After the close of World War 2 (1939-1945) in 1945, the rebuilding French Air Force - like other nations in its position - made due with surplus of former American combat aircraft such as the Republic P-47 "Thunderbolt" and Vought F4U "Corsair". Powerful and well-armed for their time in the air, the designs proved useful to the French in maintaining control of their various overseas territories (at least for the interim). Despite this, thought was already being given to advancing the stock of aging warplanes in service to more capable types better suited for Close-Air Support (CAS) and COunter-INsurgency (COIN) sorties.
The primary threat to France proper was the Soviet Union which grew into a military powerhouse during, and immediately after, the Second World War. This meant that, with a divided Germany at its border, the nation could quickly become embroiled in a war near its borders or within them. The Soviet advanced would most likely center on massed formations of troops and armor - leading the French to require suitable aerial-based attackers in response. Add to this general unrest in the various overseas colonies and the French need proved great.
In August of 1955, French Air Force authorities put forth a new requirement calling for an attack platform centered around a twin-engine layout and a crew numbering between two and three to share the workload. Anticipated ferry range was out to 1,245 miles with the vehicle holding a maximum speed near 255 miles-per-hour. The aircraft would be called upon to fly "low-and-slow" while carrying a variable array of munitions that should include Air-to-Surface Missiles (ASMs), conventional drop bombs, rockets, and automatic cannons (2 x 30mm guns were to be the standard fit). Loitering over contested areas in support of ground troops was also to become part of this new aircraft's design and the airframe should be able to double in the reconnaissance, training, and liaison roles when needed - thus the aircraft would have to be flexible enough to accept the installation of camera equipment or other pertinent systems to meet whatever the requirement. The training and liaison roles were eventually detailed under a separate requirement.
The SE 116 'Fonceur' (or 'Charger'), also known as the 'X-116', was one of the many entries considered for this attacker requirement. This sleek aircraft was started by Sud Est engineers in 1955 (as the SNCASE SE X-116B project) and included the required twin-engine arrangement with its crew of three positioned in tandem at the nose/forward fuselage. The crew was spread out across three distinct workstations - the pilot at center under the "bubble-style" canopy with one crewman directly aft, and the third managing a defensive machine gun position at the belly. The low-mounted mainplanes made the SE 116 the first French aircraft to sport laminar flow wings. The tail was of conventional, single-finned design.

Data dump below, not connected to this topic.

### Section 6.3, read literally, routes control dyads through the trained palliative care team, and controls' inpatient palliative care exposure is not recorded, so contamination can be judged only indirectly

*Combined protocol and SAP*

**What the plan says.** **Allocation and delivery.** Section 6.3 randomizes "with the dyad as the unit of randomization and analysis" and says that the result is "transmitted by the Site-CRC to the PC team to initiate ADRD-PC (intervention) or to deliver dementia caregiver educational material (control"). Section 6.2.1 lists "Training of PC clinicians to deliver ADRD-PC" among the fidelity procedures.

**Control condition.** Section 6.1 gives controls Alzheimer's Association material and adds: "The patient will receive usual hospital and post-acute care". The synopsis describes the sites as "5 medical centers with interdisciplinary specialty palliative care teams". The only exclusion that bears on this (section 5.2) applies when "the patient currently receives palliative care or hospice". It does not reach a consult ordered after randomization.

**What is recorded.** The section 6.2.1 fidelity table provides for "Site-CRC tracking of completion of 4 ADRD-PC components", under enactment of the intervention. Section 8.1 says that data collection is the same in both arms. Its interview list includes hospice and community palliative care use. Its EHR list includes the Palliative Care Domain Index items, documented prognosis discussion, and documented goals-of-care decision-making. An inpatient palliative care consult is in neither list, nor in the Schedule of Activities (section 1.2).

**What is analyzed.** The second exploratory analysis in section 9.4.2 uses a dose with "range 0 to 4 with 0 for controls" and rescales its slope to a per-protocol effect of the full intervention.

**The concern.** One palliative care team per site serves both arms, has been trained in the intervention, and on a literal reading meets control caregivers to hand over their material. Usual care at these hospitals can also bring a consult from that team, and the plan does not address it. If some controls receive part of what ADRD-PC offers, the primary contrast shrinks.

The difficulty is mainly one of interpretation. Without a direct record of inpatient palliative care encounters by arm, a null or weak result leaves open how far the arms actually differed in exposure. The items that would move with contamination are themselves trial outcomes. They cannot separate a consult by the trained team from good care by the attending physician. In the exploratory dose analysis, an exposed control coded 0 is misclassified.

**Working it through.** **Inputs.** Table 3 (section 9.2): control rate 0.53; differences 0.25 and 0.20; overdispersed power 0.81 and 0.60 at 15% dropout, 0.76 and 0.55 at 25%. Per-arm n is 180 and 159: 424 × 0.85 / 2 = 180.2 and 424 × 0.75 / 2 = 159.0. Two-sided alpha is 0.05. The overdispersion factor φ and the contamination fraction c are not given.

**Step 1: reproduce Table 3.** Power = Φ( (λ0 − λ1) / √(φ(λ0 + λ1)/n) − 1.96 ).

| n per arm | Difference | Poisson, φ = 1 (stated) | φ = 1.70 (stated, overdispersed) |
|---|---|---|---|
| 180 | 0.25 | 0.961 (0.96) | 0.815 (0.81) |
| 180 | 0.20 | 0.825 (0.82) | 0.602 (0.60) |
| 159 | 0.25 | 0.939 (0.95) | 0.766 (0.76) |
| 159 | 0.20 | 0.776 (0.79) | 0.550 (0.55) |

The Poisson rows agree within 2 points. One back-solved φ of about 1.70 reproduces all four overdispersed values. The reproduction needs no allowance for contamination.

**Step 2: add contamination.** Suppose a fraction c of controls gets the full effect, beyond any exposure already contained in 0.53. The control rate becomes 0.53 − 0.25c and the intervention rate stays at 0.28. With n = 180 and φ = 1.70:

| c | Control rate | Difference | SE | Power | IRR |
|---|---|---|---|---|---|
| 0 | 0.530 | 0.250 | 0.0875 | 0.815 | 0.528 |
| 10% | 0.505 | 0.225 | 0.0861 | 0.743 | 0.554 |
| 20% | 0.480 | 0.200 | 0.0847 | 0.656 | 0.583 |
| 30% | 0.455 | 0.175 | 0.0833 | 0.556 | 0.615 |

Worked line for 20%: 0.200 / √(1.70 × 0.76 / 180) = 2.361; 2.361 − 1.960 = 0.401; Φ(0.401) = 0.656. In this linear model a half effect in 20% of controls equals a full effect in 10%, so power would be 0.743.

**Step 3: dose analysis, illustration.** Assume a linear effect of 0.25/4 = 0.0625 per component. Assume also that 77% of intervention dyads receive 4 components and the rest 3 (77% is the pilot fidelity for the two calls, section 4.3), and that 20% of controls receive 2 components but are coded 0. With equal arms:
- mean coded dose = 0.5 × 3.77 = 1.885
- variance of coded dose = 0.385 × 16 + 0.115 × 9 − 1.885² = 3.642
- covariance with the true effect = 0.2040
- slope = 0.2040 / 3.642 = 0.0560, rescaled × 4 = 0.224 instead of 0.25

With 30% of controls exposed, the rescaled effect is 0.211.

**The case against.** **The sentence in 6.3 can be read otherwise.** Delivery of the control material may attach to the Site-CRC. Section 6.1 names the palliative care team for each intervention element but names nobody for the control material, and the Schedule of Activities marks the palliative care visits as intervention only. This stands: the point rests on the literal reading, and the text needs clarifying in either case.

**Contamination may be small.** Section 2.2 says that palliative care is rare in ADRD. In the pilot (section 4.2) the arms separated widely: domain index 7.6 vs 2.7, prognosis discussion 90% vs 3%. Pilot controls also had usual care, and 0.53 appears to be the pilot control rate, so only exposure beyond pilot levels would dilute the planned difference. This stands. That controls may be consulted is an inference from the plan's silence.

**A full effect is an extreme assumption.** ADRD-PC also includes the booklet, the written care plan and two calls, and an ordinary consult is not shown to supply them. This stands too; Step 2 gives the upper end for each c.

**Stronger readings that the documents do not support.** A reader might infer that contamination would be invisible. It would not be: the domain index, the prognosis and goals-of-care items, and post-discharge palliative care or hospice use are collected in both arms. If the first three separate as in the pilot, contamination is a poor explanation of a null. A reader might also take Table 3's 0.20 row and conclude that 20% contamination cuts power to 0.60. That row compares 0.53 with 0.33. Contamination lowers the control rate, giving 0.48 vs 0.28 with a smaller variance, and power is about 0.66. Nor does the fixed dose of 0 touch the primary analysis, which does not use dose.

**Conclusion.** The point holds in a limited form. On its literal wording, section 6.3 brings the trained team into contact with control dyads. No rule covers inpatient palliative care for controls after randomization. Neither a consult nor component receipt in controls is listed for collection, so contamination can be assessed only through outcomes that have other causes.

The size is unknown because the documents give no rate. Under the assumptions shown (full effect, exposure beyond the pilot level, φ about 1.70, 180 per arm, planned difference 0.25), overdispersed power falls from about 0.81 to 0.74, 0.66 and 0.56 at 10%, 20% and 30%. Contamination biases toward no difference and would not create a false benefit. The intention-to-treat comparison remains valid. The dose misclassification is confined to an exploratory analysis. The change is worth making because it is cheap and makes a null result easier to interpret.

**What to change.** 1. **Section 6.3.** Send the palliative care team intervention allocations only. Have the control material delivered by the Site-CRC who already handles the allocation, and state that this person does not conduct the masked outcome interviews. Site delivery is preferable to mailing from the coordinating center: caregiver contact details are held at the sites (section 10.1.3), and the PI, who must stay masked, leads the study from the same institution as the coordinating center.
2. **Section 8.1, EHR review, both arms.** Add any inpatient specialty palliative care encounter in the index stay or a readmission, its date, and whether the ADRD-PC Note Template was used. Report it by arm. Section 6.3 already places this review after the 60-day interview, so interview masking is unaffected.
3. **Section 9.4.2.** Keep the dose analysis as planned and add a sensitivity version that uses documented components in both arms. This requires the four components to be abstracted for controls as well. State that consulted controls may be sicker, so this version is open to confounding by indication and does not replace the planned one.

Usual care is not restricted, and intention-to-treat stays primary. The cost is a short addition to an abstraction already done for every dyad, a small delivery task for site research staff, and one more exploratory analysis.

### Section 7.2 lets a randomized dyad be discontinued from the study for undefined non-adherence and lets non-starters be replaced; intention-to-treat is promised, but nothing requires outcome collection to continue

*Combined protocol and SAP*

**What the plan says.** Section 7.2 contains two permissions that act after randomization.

While a plethora of engine options were considered throughout the design cycle of the SE 116, the aircraft was originally envisioned to be powered by 2 x Turbomeca 'Bastan' lightweight, small-diameter turboprops of 650 horsepower (each) then in development. These were eventually superseded with the readily available Wright 'Cyclone 7' air-cooled radials of 800hp and the first flyable prototype was completed in this fashion. However, a second flyable prototype soon emerged with the planned Bastan units in place.
To cover the 2 x 30mm automatic cannon requirement, engineers selected the DEFA 552 cannon series which would be installed in a removable ventral "pack", fixed to fire forwards for devastating strafing runs. The pack could be replaced with a camera-equipped pack for reconnaissance sorties.
For ordnance/munitions-carrying, the SE 116 was to feature three total weapons hardpoints under each wing (for a total of six stations). The ASM of choice was the SS11/SS12 wire-guided Ant-Tank Guided Missile (ATGM) series for precision strikes against armor at-range. Coupled with other weapon types such as bombs and rockets and the SE 116 would be quite capable at engaging any ground-based target from the air.